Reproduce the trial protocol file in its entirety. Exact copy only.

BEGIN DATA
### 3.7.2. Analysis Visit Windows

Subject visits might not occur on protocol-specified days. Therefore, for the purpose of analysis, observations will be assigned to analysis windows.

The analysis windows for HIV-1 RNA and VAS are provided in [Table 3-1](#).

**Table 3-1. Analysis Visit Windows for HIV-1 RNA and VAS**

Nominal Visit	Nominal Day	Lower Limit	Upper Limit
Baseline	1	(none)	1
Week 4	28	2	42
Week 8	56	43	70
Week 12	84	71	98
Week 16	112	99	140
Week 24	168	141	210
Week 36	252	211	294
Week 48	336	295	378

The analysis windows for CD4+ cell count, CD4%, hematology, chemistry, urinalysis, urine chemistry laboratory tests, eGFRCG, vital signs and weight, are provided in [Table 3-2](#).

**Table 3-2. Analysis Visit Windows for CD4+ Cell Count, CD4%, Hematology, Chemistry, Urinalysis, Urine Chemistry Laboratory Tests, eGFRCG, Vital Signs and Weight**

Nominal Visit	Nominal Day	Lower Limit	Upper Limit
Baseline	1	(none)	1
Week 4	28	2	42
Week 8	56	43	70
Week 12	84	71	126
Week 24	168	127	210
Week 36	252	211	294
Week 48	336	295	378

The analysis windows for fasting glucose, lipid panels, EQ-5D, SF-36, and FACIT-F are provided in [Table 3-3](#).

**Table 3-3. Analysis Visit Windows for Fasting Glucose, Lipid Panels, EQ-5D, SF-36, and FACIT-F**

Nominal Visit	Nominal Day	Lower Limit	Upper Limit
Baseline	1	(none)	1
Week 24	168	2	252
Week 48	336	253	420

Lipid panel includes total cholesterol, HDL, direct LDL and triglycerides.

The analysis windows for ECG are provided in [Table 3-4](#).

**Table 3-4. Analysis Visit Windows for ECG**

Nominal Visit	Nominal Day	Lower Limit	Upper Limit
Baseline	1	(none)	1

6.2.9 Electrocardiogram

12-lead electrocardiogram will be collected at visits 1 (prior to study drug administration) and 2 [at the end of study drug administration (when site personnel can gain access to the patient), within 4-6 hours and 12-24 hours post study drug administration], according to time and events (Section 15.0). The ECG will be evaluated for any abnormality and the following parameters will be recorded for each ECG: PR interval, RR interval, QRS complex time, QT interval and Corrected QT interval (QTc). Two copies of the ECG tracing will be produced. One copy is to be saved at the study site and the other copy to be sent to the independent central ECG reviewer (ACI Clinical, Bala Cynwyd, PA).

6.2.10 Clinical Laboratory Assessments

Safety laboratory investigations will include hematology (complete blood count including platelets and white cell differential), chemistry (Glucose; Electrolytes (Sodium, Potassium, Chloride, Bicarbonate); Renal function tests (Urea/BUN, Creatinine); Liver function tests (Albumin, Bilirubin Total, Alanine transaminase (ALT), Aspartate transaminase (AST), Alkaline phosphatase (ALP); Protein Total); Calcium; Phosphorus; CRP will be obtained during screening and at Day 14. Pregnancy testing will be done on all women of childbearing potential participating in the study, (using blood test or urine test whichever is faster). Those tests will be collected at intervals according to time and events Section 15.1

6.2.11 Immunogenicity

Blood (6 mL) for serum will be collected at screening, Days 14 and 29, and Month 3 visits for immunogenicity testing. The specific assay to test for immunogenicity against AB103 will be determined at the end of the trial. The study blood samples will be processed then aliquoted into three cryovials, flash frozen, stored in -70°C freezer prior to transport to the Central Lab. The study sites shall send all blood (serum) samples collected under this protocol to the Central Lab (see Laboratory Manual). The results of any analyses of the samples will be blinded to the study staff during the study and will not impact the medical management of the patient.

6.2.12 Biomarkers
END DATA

### 3.7.2. Analysis Visit Windows

Subject visits might not occur on protocol-specified days. Therefore, for the purpose of analysis, observations will be assigned to analysis windows.

The analysis windows for HIV-1 RNA and VAS are provided in [Table 3-1](#).

**Table 3-1. Analysis Visit Windows for HIV-1 RNA and VAS**

Nominal Visit	Nominal Day	Lower Limit	Upper Limit
Baseline	1	(none)	1
Week 4	28	2	42
Week 8	56	43	70
Week 12	84	71	98
Week 16	112	99	140
Week 24	168	141	210
Week 36	252	211	294
Week 48	336	295	378

The analysis windows for CD4+ cell count, CD4%, hematology, chemistry, urinalysis, urine chemistry laboratory tests, eGFRCG, vital signs and weight, are provided in [Table 3-2](#).

**Table 3-2. Analysis Visit Windows for CD4+ Cell Count, CD4%, Hematology, Chemistry, Urinalysis, Urine Chemistry Laboratory Tests, eGFRCG, Vital Signs and Weight**

Nominal Visit	Nominal Day	Lower Limit	Upper Limit
Baseline	1	(none)	1
Week 4	28	2	42
Week 8	56	43	70
Week 12	84	71	126
Week 24	168	127	210
Week 36	252	211	294
Week 48	336	295	378

The analysis windows for fasting glucose, lipid panels, EQ-5D, SF-36, and FACIT-F are provided in [Table 3-3](#).

**Table 3-3. Analysis Visit Windows for Fasting Glucose, Lipid Panels, EQ-5D, SF-36, and FACIT-F**

Nominal Visit	Nominal Day	Lower Limit	Upper Limit
Baseline	1	(none)	1
Week 24	168	2	252
Week 48	336	253	420

Lipid panel includes total cholesterol, HDL, direct LDL and triglycerides.

The analysis windows for ECG are provided in [Table 3-4](#).

**Table 3-4. Analysis Visit Windows for ECG**

Nominal Visit	Nominal Day	Lower Limit	Upper Limit
Baseline	1	(none)	1

6.2.9 Electrocardiogram

12-lead electrocardiogram will be collected at visits 1 (prior to study drug administration) and 2 [at the end of study drug administration (when site personnel can gain access to the patient), within 4-6 hours and 12-24 hours post study drug administration], according to time and events (Section 15.0). The ECG will be evaluated for any abnormality and the following parameters will be recorded for each ECG: PR interval, RR interval, QRS complex time, QT interval and Corrected QT interval (QTc). Two copies of the ECG tracing will be produced. One copy is to be saved at the study site and the other copy to be sent to the independent central ECG reviewer (ACI Clinical, Bala Cynwyd, PA).

6.2.10 Clinical Laboratory Assessments

Safety laboratory investigations will include hematology (complete blood count including platelets and white cell differential), chemistry (Glucose; Electrolytes (Sodium, Potassium, Chloride, Bicarbonate); Renal function tests (Urea/BUN, Creatinine); Liver function tests (Albumin, Bilirubin Total, Alanine transaminase (ALT), Aspartate transaminase (AST), Alkaline phosphatase (ALP); Protein Total); Calcium; Phosphorus; CRP will be obtained during screening and at Day 14. Pregnancy testing will be done on all women of childbearing potential participating in the study, (using blood test or urine test whichever is faster). Those tests will be collected at intervals according to time and events Section 15.1

6.2.11 Immunogenicity

Blood (6 mL) for serum will be collected at screening, Days 14 and 29, and Month 3 visits for immunogenicity testing. The specific assay to test for immunogenicity against AB103 will be determined at the end of the trial. The study blood samples will be processed then aliquoted into three cryovials, flash frozen, stored in -70°C freezer prior to transport to the Central Lab. The study sites shall send all blood (serum) samples collected under this protocol to the Central Lab (see Laboratory Manual). The results of any analyses of the samples will be blinded to the study staff during the study and will not impact the medical management of the patient.

6.2.12 Biomarkers